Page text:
"On balance, yes, I think two people who love each other should be allowed to marry and such unions should be recognized by the state. The state should not use any religious book as its ground for determining marriage, whether that book be the Christian New Testament, the Koran, or the Jewish scriptures."

First of all, I'm not saying the State should use the Bible as its ground for moral codes. We can use so-called natural law for that. Just look at sodomy from a natural standpoint: no genetic passing of the genes, no reproductive value, and very dangerous because it is a dirty, germ-ridden practice. Further it destroys anal tissue, as anal tissue is *not at all* designed to receive a penile insertion or moving thrust as happens in intercourse.

But I would even say this: Why shouldn't a state be allowed to do that? Don't states have their rights? If the people vote for it, then that should be the law. If people want to put a vote up that says, "Vote for prop A which says sodomy is illegal because the Bible says it's sin," then the State should have the right to put that up for vote. That's democracy, Jon. What you should say is that the FEDERAL government shouldn't get involved.

You also said,

"But, as I said before, each case needs to be examined. For example, incest can be dangerous to people and to society. Then there are cases of people who are underage and are not competent adults. In a general sense, however, I do not see a problem with allowing the theme ("If two people love each other, they should be allowed to marry") to be a starting point for the discussion on state-recognized marriages."

But here you are making your own starting point, and creating your own two laws that serve as preconditions to it: no incest, no underage sex/marriage. I agree with you that these things should not be. Incest IS dangerous, both mentally/spiritually and physically in terms of offspring. And children also, for the same reasons (except offspring, as children can't give birth). But don't you see why children should have sex? Isn't it true, that besides not being mentally or spiritually able to handle it, neither are they physically able? They would receive not only physical damage, but they cannot reproduce. That's the point--sex--for one aspect of of its being given to us as a gift from God, is for reproducing. That's not all sex is for, but that is one of the reasons why he gave it to us.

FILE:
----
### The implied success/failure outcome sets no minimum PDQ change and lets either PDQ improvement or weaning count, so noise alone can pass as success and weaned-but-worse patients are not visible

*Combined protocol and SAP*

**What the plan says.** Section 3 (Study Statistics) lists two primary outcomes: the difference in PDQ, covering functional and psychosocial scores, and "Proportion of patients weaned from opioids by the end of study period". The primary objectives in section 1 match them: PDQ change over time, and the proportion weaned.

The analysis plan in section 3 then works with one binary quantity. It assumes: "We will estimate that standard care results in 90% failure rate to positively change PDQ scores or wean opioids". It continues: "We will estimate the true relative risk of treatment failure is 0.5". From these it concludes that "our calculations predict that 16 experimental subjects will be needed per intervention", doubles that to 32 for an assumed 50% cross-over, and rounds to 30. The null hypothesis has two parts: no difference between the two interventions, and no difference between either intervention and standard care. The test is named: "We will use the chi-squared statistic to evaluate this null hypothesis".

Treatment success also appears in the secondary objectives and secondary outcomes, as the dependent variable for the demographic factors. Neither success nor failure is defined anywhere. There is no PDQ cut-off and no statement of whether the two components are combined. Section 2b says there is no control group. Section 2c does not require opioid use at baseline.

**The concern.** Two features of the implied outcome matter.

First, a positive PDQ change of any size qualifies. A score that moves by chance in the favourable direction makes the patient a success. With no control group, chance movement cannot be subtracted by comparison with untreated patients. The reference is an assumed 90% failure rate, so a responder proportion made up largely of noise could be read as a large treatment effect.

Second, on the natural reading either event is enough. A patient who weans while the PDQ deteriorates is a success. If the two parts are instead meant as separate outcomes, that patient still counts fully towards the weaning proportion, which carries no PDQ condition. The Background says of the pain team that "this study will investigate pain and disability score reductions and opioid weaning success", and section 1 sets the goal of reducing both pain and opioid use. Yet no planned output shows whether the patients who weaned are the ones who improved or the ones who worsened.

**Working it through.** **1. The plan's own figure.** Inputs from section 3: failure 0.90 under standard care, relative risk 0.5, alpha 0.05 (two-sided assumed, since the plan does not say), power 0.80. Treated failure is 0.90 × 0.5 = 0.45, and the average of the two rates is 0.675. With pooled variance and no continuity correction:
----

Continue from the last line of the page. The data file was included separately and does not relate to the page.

But more importantly, your starting point of "two people who love each other should be able to get married" isn't a starting point at all, because you still have to instill your own two laws a priori; also you have to establish what "love" is. Love cannot exist in a vacuum. Love can only be rooted in God's character which is revealed by his law. God's law is good, Jon. I hope you believe that.

Jonathan Erdman said...

Chris,

You stated: Your reference to Peter's vision of the clean and unclean animals in Acts misses the point. The point of this story is not the abrogation of God's law, but the breaking down of the distinction between Jews and Gentiles. The breaking down of the law in this respect then, is that Gentiles are now adopted into God's family. But the righteous requirements of the law are to be fulfilled in us.

But to be more specific, Peter's vision was about the clean v. unclean distinction. As far as I can tell, the breakdown of this distinction means the breakdown of the Mosaic law. Clean/unclean is the axial point around which the law turns. It is the sine qua non:

Leviticus 20: ....I am the LORD your God, who has set you apart from the nations. 25 “‘You must therefore make a distinction between clean and unclean animals and between unclean and clean birds. Do not defile yourselves by any animal or bird or anything that moves along the ground—those that I have set apart as unclean for you. 26 You are to be holy to me because I, the LORD, am holy, and I have set you apart from the nations to be my own...

Do you know any credible scholars who would disagree with that? That without the clean/unclean distinction, the law is no longer law?

Even if you are correct in saying that Peter's vision refers only to the Jew v. Gentile distinction, I fail to see how my point does not still apply. The whole point of clean v. unclean was to separate Jew from Gentile. (See above verses.) Once this distinction falls, whence the law? The NT doesn't really answer that definitively. That's what the early church had to wrestle with...which leads naturally into your next point...

Jonathan Erdman said...

Hi Chris,

You said:

We should also note that there are two assumptions going on between you and I.

1st assumption is: under the new covenant, everything in the old is abrogated unless reinstated in the new covenant testimonies.

2nd assumption is: under the new covenant, everything in the old is still under effect, unless abrogated.

The 2nd assumption is the correct one, and it is the burden of proof of the one who holds to the first assumption (you) to provide evidence for 1.